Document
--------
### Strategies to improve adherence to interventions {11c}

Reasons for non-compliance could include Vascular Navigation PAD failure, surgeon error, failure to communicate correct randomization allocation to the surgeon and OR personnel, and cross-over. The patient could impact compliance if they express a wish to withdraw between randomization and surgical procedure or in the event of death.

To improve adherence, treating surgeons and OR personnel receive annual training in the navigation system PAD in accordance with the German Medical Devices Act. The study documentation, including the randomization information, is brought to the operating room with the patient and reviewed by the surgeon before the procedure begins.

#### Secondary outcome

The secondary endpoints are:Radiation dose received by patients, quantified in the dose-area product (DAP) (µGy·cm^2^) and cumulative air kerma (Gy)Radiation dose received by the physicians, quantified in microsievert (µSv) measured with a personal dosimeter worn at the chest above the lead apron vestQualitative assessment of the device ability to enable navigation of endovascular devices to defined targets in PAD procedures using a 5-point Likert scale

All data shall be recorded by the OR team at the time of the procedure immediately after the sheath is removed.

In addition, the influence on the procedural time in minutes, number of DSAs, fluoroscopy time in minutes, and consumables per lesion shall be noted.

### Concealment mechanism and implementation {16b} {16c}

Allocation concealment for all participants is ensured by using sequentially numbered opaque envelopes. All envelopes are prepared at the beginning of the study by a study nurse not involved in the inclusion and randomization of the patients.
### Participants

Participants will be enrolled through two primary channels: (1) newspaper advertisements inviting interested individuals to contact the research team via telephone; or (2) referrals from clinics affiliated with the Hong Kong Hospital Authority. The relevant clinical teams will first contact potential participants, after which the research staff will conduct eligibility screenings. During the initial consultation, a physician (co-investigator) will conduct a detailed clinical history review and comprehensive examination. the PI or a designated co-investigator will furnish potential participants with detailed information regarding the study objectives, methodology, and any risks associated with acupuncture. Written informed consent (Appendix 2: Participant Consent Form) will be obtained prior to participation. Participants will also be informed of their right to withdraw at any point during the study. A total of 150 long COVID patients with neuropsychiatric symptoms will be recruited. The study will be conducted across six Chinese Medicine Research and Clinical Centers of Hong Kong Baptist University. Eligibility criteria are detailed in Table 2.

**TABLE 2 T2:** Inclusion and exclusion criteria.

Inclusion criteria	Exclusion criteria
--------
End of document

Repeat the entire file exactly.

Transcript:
### Strategies to improve adherence to interventions {11c}

Reasons for non-compliance could include Vascular Navigation PAD failure, surgeon error, failure to communicate correct randomization allocation to the surgeon and OR personnel, and cross-over. The patient could impact compliance if they express a wish to withdraw between randomization and surgical procedure or in the event of death.

To improve adherence, treating surgeons and OR personnel receive annual training in the navigation system PAD in accordance with the German Medical Devices Act. The study documentation, including the randomization information, is brought to the operating room with the patient and reviewed by the surgeon before the procedure begins.

#### Secondary outcome

The secondary endpoints are:Radiation dose received by patients, quantified in the dose-area product (DAP) (µGy·cm^2^) and cumulative air kerma (Gy)Radiation dose received by the physicians, quantified in microsievert (µSv) measured with a personal dosimeter worn at the chest above the lead apron vestQualitative assessment of the device ability to enable navigation of endovascular devices to defined targets in PAD procedures using a 5-point Likert scale

All data shall be recorded by the OR team at the time of the procedure immediately after the sheath is removed.

In addition, the influence on the procedural time in minutes, number of DSAs, fluoroscopy time in minutes, and consumables per lesion shall be noted.

### Concealment mechanism and implementation {16b} {16c}

Allocation concealment for all participants is ensured by using sequentially numbered opaque envelopes. All envelopes are prepared at the beginning of the study by a study nurse not involved in the inclusion and randomization of the patients.
### Participants

Participants will be enrolled through two primary channels: (1) newspaper advertisements inviting interested individuals to contact the research team via telephone; or (2) referrals from clinics affiliated with the Hong Kong Hospital Authority. The relevant clinical teams will first contact potential participants, after which the research staff will conduct eligibility screenings. During the initial consultation, a physician (co-investigator) will conduct a detailed clinical history review and comprehensive examination. the PI or a designated co-investigator will furnish potential participants with detailed information regarding the study objectives, methodology, and any risks associated with acupuncture. Written informed consent (Appendix 2: Participant Consent Form) will be obtained prior to participation. Participants will also be informed of their right to withdraw at any point during the study. A total of 150 long COVID patients with neuropsychiatric symptoms will be recruited. The study will be conducted across six Chinese Medicine Research and Clinical Centers of Hong Kong Baptist University. Eligibility criteria are detailed in Table 2.

**TABLE 2 T2:** Inclusion and exclusion criteria.

Inclusion criteria	Exclusion criteria